- The UN Children’s Fund (UNICEF) said that more than twice as many children in Syria are now affected by the conflict, compared to 12 months ago. In a new report today, UNICEF draws attention to the problems faced by 5.5 million children inside Syria and living as refugees in neighbouring countries, who are suffering from violence, the collapse of health and education services, severe psychological distress and the worsening economic impact on families. Up to a million children who are trapped in areas of Syria that are under siege or that are hard to reach are particularly hard hit.
- Yacoub el Hillo, the UN Humanitarian Coordinator for Syria, adds that Syrians are now impoverished, with half of the Syrian population living below the poverty line. He said that more than 2.5 million jobs have been lost and unemployment is estimated at 48 per cent.
- The Spokesperson said that the Secretary-General was pleased and delighted that the nuns were released but it serves as a reminder of the large number of people in Syria who are being held against their will. The Secretary-General calls for all of them to be released.
- In response to further questions about the affected children, the Spokesperson noted the problems faced in dealing with the needs, including educational, of the large numbers of Syrian refugees who are living in urban environments.
- Dujarric said that Lakhdar Brahimi, the Joint Special Representative for Syria, and UNESCO Director General Irina Bokova would brief the press on Wednesday on the destruction of Syria’s cultural heritage.
- Asked about incidents threatening the transport of chemical weapons inside Syria, the Spokesperson said that the OPCW-UN Joint Mission is aware of a security incident which occurred two days ago in the area of Lattakia. Security conditions remain of concern. The Mission refers to the Syrian authorities for any specific queries.
U.N. REFUGEE AGENCY WELCOMES JORDANIAN DECISION TO OPEN CAMP TO SYRIAN REFUGEES
- The UN Refugee Agency (UNHCR) welcomed the decision this week by the Jordanian Government to open the country's third refugee camp, Azraq, on 30 April. Azraq is located nearly 100 kilometres east of Amman. The camp will initially house relatively small numbers of refugees but will eventually be able to accommodate up to 130,000 people.
- The Refugee Agency said that the opening will be timely, as in the past weeks, we have seen the numbers of people crossing the border increasing by 50 per cent, to an average of 600 people daily. This increase is putting strains on Za'atari, the main camp hosting Syrian refugees in Jordan. Za’atari is currently hosting some 100,000 people, which is close to its capacity. This is yet another sign of the efforts the Jordanian authorities and other neighbouring countries are making to assist the Syrians impacted by the conflict inside their country. Some 80 per cent of Syrian refugees in Jordan are living in urban areas.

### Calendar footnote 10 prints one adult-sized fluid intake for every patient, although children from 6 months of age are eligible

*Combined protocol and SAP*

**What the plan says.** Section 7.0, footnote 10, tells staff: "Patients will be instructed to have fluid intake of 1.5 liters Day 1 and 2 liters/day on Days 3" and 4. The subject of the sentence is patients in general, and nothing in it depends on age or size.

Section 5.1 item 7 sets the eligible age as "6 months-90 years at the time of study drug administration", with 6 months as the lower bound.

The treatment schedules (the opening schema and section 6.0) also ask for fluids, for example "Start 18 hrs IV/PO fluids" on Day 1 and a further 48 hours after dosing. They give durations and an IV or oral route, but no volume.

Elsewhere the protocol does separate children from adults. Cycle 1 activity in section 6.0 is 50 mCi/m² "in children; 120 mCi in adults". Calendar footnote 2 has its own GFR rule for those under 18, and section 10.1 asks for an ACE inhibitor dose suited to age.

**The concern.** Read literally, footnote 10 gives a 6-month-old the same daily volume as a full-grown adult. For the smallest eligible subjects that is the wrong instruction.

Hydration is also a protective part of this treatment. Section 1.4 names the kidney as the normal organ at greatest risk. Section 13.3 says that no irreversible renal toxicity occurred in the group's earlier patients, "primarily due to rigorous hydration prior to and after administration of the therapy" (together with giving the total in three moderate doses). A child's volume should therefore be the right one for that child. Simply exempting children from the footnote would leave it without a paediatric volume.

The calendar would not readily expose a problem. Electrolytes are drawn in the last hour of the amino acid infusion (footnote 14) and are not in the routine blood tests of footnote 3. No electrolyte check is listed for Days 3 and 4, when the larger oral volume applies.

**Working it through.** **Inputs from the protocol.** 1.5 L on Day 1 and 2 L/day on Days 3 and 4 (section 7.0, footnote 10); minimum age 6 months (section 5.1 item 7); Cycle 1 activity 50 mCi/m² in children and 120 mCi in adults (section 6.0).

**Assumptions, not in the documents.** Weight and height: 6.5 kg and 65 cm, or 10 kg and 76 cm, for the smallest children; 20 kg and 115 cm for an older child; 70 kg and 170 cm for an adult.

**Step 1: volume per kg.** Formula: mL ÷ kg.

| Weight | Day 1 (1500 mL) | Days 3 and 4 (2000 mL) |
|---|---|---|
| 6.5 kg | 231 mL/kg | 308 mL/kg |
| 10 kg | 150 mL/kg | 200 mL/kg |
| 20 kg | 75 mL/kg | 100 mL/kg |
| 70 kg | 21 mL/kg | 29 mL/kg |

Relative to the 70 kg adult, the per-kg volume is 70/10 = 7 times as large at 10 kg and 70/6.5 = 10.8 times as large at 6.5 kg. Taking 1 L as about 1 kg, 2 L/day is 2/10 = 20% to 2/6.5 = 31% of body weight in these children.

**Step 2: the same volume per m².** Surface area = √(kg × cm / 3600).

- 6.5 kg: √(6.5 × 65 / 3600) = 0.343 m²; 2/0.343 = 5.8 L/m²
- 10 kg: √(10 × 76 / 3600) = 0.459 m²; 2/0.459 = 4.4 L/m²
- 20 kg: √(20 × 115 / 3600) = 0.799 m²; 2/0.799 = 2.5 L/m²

U.N. MYANMAR ENVOY HOPES FOR SWIFT AGREEMENT ON CEASEFIRE
- The Secretary-General’s Special Adviser on Myanmar, Vijay Nambiar, today welcomed the Joint Press Statement issued yesterday in Yangon after a meeting of the members of the Union Peace Making Work Committee, army representatives, members of Parliament and representatives of the ethnic armed groups’ Nationwide Ceasefire Coordination Team (NCCT). The two-day meeting ended yesterday.
- Mr. Nambiar hopes that with two sides now working on a single text of a joint nationwide ceasefire agreement, they will very soon be able to reach agreement and proceed to the early signing of a Nationwide Ceasefire Agreement and the launching of a national political dialogue immediately thereafter.
D.R. CONGO: U.N. MISSION SUPPORTING MILITARY OPERATIONS AGAINST ARMED GROUPS
- The UN Mission in that the Democratic Republic of the Congo (MONUSCO) announced today its support and direct engagement alongside the Congolese army for current operations against the Democratic Forces for the Liberation of Rwanda (FDLR) and other affiliated armed groups. The Head of the Mission, Martin Kobler, urged all FDLR rebels to surrender without delay.
U.N. MANAGERS DOING UTMOST TO FIND JOBS FOR STAFF AFFECTED BY POST ABOLITION
- In response to questions about staff protesting the abolition of UN posts, the Spokesperson said that he was aware of the protest. The organizers informed management on Monday of their intentions to stage the event. A decision was made to allow it to proceed, as long as it did not disturb the regular operations at UN Headquarters.
- Dujarric said that the abolishment of posts is never easy, especially for those who are directly affected.
- Asked further about the cuts, he emphasized that senior managers are doing their utmost to find jobs for the people whose posts were abolished. The posts were abolished in accordance with General Assembly resolutions cutting the UN budget.
- Asked about the 2011 disaster at Fukushima, Japan, the Spokesperson recalled that the Secretary-General had spoken out about the problems there and had quickly visited Fukushima to see what had happened.